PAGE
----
Storing is not boring

John Breeden II

One of the hottest topics right now is storage and archiving hardware. With government agencies forced to comply with regulations regarding how much and what type of correspondence needs to be archived, space is always at a premium. And that doesn't even count the normal day-to-day operations of a typical office.

Government has often relied on network-attached storage devices to get this job done, but they are costly, sometimes incompatible with certain network interfaces or cards, and very complex. Setting one up is actually pretty easy, but if you need more than one NAS to work together, things get tricky.

IP-Based storage area networks have been around for a while, but the simplicity of managing your storage capacity using IP is really just starting to take off in terms of vendor products. Companies are pushing soup-to-nuts products to help alleviate the storage concerns of agencies.

An interesting product in this area that I recently had a chance to demo was the DataFrame 420 IP SAN from MPC Corp. of Nampa, Idaho. It seemed to deliver on its promise of nearly unlimited expandability with an easy management interface, though more rigorous lab testing will be needed to confirm that.

But the product does show that even in the seemingly static world of storage, there are many innovations taking place'a good thing, because the need to store data is only going to grow.

Network storage applications may have a surprising competitor on the horizon as personal storage drives increase in capacity. The GCN Lab is reviewing eight expansion drives for the Sept. 12 issue with capacities of around 250G. These drives use either USB 2.0 or FireWire to plug into a desktop system.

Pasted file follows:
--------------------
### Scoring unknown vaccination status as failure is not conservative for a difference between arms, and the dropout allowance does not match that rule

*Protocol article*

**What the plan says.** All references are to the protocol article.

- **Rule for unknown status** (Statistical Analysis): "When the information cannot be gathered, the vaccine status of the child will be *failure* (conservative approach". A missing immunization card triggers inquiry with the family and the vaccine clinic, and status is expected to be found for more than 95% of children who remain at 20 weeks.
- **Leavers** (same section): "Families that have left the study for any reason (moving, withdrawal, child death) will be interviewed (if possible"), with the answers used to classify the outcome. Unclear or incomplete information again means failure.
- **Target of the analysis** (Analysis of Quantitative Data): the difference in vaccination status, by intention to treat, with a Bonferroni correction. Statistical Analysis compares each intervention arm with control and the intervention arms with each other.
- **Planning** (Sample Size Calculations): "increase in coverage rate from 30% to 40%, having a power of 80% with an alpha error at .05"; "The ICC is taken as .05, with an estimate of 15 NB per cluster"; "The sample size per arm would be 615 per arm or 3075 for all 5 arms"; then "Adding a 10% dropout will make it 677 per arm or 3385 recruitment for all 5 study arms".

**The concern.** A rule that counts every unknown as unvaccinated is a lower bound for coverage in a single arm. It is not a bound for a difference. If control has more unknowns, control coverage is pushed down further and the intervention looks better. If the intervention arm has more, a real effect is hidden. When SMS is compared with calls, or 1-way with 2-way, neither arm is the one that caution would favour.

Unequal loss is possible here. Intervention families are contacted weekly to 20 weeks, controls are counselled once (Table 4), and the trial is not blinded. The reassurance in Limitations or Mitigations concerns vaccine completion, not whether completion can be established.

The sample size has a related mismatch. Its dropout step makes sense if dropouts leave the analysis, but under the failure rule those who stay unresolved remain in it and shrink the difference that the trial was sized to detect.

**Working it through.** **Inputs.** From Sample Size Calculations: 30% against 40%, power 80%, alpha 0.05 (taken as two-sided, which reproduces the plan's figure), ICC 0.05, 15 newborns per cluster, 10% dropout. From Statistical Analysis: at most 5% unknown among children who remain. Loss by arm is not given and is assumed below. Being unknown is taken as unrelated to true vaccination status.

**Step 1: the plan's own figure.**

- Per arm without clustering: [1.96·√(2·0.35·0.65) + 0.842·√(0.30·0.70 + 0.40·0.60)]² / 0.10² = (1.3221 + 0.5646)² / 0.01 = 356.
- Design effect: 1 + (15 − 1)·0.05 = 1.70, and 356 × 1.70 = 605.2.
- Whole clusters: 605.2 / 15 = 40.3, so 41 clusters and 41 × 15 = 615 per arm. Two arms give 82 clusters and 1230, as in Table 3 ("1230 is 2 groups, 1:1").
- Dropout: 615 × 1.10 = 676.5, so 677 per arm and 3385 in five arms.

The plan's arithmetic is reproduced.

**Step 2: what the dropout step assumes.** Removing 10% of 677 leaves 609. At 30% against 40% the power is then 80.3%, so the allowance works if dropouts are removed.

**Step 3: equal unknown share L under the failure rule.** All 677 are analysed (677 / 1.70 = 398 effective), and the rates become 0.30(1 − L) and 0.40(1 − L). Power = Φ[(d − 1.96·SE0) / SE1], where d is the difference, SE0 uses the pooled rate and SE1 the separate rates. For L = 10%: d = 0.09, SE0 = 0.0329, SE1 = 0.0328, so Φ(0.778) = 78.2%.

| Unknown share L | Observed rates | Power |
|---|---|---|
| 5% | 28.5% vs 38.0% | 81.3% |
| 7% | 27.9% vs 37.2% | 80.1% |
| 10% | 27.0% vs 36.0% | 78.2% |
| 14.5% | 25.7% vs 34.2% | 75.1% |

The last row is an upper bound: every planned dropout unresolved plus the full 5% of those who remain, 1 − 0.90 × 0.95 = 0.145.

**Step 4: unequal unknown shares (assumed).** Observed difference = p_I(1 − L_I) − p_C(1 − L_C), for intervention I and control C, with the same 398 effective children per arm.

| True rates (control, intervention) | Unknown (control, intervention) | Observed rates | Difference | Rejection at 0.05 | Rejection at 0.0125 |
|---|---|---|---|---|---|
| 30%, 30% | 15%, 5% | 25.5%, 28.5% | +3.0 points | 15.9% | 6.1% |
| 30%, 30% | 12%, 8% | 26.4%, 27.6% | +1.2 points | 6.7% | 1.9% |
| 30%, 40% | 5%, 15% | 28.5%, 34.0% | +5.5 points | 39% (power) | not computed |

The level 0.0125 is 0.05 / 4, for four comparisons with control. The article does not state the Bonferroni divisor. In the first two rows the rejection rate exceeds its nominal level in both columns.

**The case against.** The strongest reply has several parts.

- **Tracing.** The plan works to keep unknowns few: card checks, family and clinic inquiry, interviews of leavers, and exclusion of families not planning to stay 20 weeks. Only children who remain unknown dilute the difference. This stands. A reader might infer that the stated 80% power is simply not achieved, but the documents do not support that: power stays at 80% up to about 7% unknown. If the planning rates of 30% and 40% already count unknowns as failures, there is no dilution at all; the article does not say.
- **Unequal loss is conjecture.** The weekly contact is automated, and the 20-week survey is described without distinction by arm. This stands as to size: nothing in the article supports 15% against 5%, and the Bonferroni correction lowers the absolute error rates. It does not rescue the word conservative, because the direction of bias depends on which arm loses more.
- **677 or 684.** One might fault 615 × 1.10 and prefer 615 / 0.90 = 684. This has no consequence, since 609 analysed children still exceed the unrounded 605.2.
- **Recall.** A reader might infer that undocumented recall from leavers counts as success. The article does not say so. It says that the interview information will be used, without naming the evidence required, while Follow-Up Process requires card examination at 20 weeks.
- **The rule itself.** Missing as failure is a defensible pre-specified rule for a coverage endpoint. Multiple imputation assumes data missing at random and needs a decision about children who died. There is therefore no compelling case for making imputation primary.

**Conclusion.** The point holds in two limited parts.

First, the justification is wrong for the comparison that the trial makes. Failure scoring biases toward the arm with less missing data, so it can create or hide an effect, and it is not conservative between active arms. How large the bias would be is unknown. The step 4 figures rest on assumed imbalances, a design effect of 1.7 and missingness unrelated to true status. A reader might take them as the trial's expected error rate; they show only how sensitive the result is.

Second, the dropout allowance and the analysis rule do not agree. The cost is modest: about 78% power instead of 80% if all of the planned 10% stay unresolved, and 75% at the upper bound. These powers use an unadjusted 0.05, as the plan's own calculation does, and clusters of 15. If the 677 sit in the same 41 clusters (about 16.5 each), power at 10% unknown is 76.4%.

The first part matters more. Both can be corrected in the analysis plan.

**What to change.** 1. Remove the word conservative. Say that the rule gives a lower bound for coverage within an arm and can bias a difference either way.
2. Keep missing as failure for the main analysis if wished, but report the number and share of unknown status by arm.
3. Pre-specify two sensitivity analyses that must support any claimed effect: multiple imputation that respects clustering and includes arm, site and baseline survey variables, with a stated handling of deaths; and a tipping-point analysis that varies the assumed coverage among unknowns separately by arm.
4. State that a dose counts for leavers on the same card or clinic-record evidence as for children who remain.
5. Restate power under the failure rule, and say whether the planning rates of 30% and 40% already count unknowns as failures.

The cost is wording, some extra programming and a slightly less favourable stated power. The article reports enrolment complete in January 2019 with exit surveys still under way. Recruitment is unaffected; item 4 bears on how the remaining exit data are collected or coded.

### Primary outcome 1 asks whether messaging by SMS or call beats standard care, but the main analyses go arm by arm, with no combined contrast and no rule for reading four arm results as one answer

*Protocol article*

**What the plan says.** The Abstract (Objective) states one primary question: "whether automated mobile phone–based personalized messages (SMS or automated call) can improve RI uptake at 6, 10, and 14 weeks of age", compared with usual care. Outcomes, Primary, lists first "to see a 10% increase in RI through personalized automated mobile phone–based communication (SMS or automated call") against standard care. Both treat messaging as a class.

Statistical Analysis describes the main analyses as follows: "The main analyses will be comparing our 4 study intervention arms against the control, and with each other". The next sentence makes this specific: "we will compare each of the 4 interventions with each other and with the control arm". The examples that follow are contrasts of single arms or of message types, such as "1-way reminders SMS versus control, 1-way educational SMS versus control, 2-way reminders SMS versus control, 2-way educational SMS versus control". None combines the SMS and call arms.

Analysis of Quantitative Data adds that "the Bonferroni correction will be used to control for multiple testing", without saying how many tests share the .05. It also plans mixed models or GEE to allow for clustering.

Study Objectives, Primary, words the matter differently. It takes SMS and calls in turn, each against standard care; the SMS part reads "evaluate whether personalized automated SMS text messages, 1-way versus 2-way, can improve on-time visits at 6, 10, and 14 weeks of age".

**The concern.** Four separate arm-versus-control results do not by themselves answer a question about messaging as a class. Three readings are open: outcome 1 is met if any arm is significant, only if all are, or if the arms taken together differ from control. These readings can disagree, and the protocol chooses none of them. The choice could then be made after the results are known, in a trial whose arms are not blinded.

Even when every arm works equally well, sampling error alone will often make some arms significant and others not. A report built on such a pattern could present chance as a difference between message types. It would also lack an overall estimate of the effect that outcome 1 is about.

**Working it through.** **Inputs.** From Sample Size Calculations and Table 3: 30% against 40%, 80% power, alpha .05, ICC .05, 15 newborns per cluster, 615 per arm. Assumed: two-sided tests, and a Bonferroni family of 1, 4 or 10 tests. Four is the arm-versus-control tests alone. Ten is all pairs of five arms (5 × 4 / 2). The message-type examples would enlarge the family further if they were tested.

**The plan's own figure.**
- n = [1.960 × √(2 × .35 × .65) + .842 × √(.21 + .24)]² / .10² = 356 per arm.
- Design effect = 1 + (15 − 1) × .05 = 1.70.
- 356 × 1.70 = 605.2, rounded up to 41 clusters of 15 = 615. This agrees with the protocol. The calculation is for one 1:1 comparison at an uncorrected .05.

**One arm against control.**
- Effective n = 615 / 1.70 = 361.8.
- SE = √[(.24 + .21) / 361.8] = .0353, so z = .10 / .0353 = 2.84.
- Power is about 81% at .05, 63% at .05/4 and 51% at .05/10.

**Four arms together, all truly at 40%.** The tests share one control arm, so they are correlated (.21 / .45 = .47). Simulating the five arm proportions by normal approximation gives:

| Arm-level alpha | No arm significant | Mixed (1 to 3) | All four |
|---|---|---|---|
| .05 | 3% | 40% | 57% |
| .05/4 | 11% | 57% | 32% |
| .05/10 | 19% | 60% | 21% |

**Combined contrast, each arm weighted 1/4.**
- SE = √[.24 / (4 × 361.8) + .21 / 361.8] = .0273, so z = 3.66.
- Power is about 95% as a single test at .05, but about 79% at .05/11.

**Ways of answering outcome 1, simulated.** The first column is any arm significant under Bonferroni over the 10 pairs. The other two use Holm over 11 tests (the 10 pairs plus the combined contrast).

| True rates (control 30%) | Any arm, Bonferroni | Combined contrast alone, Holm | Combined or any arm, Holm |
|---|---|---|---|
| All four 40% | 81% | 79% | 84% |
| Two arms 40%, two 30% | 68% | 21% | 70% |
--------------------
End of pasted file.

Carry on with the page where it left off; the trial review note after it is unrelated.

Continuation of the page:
Lots of government agencies are excited about these new large-capacity drives, not only because they make system backup easy'in some cases, a single button push on the drive backs up an entire system'but they also can secure data.

At the end of the day, the drive can be unplugged from a desktop and moved into a safe or secure room and locked up. It's then under lock and key and not attached to any system; that's about as secure as you can get. Some of the drives even come with biometric fingerprint readers, so even if someone steals the drive, he or she would not be able to get any data from it.

It's doubtful that these personal drives will ever really kill the NAS and SAN markets. Even though some of them are reaching into the terabyte range, a lot of agencies prefer to manage storage at the network level and not give so much power and responsibility to the users. After all, hard drives have been known to get lost at some agencies. Even if the data on the drive is secure and encrypted, losing equipment you have paid for is no fun.

What these personal drives may do, however, is to take some of the load off of the storage networks, at least at agencies willing to give that responsibility to users. If users can put all their work files onto a personal drive, then that means there will be fewer files piling up on the network.

And the integrated hard drives for most PCs these days'even for inexpensive desktops'are quite large. All this helps take pressure off of the back-end storage networks, though in reality, the bit of pressure this releases is probably quite small compared with the overall storage need.

Still, like a newborn puppy or a complex government network, to be happy and healthy, you need room to grow.

About the Author

John Breeden II is a freelance technology writer for GCN.


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